• We have asked them to green light our request.  BUT: When red light is flashing, go lateral.   This may not be a direct path. Don’t count on any one office or official to move.   Set meetings with as many officials as you can. Recruit organizational partners to join; train them via workshops to know more about C4C and how to address issues.  Keep working over the months; it is often a long journey.
  • Don’t forget allies: Human Rights Commission, Human Resources Dept., racial and ethnic organizations, economic development agencies, labor and Women-owned business networks, university departments, researchers, LGBTQ+ groups, Gender-based Violence networks. These affinity groups must be included in outcomes, so including them early on will bear fruit and create the solidarity that you will require.
  • Take a look at prior Ordinances. There are relevant policies, charters, or codes on the books that can be used as a basis for amendment to current needs.  This might allow Council members to support proposal more easily.
  • Meanwhile, celebrate local women of achievement, esp. in city departments, boards, commissions and local agencies.  This reminds everyone that we are watching. 
  • If barriers and time are in the way, go lateral even further.   Identify some particular element of discrimination and work on that:  e.g. Salary History, Evictions, Assault and Violence data.  Maybe Council will approve minimum wage increase, or address housing/homeless issue.  Publicize these as successes of anti-discrimination and support for women and girls.
  • Meanwhile, be working with HR, asking about employment data, leading you to discuss the Gender Analysis that will be included in the Ordinance language.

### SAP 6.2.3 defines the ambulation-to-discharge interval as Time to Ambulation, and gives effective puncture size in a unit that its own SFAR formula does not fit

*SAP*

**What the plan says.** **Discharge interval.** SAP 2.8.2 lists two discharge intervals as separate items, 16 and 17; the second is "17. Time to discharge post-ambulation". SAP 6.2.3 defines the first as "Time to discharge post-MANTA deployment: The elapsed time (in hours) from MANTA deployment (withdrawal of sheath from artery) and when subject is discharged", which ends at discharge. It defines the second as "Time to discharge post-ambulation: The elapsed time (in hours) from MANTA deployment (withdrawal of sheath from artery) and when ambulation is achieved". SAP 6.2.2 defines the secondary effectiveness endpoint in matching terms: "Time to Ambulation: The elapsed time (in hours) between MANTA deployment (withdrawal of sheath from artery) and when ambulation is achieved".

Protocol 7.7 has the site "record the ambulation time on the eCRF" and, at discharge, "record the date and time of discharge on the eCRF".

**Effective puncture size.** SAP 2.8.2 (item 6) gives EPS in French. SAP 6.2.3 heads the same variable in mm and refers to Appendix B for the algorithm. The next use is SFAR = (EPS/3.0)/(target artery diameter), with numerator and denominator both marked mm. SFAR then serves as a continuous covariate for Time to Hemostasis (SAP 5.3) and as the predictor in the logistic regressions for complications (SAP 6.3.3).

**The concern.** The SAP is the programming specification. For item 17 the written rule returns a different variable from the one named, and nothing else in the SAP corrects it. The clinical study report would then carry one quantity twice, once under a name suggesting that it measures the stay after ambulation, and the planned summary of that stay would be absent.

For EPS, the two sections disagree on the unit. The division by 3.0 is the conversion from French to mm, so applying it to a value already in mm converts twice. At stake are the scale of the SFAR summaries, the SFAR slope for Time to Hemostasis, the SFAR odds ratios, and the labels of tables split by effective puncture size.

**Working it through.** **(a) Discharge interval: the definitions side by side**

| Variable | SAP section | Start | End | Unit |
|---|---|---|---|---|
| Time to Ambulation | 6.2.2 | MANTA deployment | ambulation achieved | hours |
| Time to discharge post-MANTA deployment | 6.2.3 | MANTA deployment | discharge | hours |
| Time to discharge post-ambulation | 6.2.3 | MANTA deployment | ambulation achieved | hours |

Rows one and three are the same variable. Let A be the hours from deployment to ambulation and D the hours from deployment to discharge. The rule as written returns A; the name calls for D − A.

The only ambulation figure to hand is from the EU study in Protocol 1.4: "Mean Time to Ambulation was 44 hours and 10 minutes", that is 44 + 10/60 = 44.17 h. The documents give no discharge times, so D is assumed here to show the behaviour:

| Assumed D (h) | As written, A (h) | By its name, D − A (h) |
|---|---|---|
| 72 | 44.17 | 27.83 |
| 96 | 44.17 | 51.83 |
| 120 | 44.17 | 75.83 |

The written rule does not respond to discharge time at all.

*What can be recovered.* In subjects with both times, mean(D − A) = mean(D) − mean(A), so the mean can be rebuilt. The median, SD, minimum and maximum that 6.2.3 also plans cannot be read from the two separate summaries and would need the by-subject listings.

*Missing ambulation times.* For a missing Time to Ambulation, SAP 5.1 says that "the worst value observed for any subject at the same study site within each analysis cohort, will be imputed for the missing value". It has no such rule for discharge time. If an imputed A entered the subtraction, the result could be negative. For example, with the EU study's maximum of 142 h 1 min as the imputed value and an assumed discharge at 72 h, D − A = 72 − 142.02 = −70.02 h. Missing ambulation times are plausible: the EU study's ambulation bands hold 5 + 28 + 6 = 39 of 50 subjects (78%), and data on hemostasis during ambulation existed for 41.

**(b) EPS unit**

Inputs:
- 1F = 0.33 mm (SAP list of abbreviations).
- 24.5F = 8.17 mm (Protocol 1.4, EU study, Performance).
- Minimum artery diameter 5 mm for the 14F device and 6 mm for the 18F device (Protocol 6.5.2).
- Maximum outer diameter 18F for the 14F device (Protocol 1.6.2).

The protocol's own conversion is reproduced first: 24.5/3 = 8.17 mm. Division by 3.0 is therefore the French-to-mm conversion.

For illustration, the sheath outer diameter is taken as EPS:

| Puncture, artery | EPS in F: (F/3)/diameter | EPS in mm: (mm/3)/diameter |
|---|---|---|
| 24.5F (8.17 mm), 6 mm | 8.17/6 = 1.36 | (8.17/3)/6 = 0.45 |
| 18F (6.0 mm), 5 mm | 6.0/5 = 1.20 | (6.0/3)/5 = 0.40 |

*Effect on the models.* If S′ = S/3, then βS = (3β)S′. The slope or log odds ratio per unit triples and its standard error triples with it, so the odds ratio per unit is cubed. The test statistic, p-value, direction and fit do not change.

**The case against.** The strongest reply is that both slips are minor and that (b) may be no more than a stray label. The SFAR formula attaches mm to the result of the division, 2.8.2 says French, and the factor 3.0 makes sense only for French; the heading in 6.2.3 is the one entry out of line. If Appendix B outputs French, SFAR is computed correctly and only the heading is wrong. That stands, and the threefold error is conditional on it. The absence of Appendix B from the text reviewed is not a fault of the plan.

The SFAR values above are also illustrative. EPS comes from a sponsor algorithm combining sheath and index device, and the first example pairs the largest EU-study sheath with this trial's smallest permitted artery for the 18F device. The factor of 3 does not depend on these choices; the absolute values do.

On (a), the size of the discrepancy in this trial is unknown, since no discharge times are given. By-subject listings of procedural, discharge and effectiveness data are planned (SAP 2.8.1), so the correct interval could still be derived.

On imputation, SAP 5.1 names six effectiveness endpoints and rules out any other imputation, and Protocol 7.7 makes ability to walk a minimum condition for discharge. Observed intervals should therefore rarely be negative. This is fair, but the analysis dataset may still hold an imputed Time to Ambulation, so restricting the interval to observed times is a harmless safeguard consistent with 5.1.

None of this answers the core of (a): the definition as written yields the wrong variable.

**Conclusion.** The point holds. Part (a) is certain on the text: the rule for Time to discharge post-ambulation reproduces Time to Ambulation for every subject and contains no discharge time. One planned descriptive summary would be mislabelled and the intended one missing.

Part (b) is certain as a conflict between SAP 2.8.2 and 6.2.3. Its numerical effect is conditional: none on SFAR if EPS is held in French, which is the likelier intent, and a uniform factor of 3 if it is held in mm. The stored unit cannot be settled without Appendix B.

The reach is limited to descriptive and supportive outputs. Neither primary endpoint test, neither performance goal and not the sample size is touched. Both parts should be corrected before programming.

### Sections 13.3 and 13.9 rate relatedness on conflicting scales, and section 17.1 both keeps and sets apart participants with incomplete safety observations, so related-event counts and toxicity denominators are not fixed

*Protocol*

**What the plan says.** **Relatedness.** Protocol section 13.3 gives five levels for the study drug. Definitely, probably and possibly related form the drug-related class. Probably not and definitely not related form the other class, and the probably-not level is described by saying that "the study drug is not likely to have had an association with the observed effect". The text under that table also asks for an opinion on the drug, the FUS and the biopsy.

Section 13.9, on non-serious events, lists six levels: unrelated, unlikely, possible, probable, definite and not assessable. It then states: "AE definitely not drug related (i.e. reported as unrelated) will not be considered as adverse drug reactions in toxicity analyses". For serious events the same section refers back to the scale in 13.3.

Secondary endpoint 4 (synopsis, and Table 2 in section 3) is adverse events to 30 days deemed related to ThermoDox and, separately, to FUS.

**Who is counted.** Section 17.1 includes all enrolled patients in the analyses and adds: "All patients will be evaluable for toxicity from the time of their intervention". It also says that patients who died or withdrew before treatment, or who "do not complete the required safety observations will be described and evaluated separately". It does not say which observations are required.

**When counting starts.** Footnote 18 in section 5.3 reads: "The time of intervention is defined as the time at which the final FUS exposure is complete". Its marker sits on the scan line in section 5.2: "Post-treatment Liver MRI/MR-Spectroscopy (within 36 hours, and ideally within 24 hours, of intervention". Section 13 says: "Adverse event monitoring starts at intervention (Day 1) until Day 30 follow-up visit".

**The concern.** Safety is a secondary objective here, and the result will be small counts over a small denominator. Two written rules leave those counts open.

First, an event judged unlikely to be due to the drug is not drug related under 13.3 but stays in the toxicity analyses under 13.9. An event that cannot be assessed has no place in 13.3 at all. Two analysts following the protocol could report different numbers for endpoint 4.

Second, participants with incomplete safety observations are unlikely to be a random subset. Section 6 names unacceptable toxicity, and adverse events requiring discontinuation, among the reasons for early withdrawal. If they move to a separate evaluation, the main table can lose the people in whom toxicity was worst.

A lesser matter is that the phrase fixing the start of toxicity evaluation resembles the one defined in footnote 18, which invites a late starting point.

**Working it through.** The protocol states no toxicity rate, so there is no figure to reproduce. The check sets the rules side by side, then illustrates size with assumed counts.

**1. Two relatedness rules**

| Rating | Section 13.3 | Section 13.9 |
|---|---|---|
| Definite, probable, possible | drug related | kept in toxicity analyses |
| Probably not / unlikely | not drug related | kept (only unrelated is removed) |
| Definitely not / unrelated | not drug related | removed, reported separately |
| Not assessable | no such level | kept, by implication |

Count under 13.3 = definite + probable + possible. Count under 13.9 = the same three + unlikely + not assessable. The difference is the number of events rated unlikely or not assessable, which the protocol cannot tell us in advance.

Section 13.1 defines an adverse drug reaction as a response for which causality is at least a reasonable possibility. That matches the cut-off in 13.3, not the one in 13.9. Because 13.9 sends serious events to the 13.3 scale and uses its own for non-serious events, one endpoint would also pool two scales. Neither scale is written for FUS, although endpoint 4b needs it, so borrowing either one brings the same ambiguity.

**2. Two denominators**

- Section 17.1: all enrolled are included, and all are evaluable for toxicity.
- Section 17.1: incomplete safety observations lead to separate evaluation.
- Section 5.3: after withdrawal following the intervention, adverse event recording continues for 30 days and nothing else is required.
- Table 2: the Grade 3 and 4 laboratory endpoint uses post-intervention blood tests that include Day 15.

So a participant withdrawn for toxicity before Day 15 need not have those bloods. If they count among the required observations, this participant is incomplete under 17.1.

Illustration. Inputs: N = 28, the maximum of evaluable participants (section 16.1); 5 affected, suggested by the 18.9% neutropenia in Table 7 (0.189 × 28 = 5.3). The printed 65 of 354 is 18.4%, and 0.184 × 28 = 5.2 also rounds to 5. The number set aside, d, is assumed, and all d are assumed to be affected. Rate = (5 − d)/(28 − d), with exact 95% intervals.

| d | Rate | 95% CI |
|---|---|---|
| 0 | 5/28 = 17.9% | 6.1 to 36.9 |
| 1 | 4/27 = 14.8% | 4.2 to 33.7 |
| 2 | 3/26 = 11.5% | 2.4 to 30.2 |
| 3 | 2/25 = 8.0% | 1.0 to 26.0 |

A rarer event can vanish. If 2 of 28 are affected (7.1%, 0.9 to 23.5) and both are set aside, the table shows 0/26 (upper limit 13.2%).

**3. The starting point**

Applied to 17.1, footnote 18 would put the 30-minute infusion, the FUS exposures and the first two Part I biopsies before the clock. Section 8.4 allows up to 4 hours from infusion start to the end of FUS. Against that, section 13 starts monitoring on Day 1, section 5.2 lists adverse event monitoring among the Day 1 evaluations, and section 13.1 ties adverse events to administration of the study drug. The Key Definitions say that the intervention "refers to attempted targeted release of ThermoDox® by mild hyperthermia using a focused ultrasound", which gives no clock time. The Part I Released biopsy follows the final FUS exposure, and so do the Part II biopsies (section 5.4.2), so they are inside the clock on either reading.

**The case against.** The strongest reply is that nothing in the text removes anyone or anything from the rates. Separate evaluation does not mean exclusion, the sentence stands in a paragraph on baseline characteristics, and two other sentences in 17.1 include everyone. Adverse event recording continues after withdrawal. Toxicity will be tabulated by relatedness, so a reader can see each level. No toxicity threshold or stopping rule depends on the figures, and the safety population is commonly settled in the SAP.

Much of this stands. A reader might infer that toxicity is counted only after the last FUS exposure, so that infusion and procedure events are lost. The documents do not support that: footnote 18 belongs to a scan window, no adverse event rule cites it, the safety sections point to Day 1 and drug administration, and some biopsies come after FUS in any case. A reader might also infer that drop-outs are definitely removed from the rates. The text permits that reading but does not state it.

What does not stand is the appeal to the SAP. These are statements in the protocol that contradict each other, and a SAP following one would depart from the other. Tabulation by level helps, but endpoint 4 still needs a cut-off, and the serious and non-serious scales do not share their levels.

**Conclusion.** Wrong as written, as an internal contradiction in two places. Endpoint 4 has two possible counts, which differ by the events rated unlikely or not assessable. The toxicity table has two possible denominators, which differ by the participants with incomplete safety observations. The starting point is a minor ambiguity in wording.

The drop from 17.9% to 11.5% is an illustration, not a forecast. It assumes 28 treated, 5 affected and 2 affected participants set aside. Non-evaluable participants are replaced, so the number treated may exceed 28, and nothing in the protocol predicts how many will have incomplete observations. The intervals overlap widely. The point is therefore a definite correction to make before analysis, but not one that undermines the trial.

• Review with coalition members how you want the follow-through to be: A Commission of Council-appointed members, or a Task Force of coalition appointed members?  How will the language read for evaluation and enforcement of the work?  How will the budget be allocated?   Is Legal on board?  What entity will oversee the data and research essential to make an Ordinance effective and evolving?  How will implementation work and be enforced?
  • In conservative localities, pay attention to the red flags of words and concepts: the UN, international treaties, human rights, abortion, women’s health, sexual and racial discrimination language, CEDAW itself.  Be strong, but be clear on signals.  Officials may not want to hear about “blue” San Francisco or New York examples, but might relate to the work in Cincinnati, Louisville or Bozeman.   
  • Most importantly: how will you and your coalition members be involved in the enforcement mechanism?   This is crucial, since we do not want empty policy voids.  We want effective, meaningful public policy, and while it aspires to the ideal, it must adhere to the legal and political realities of your city.   
  • Ordinance approval: celebrate, publicize, tell public about short and long-term goals; keep coalition alive by action plans and outcomes assessment information in social media, press releases, etc.
  • Remember Light and Heat; Teeth and Claws: You are bringing light to shadowy areas of discrimination, as well as heat to stir up Council action.  As Cities for CEDAW mentor, Krishanti Dharmaraj, points out: Ordinances must have teeth to be effective and claws to make a difference against barriers. It has to be Real and Vital to Support the Lives and Well-Being of Women and Girls.

Onward!  Keep Going!  You are on the Right Side of History!

The content of this post was presented to C4C Quarterly Meeting, September 25, 2021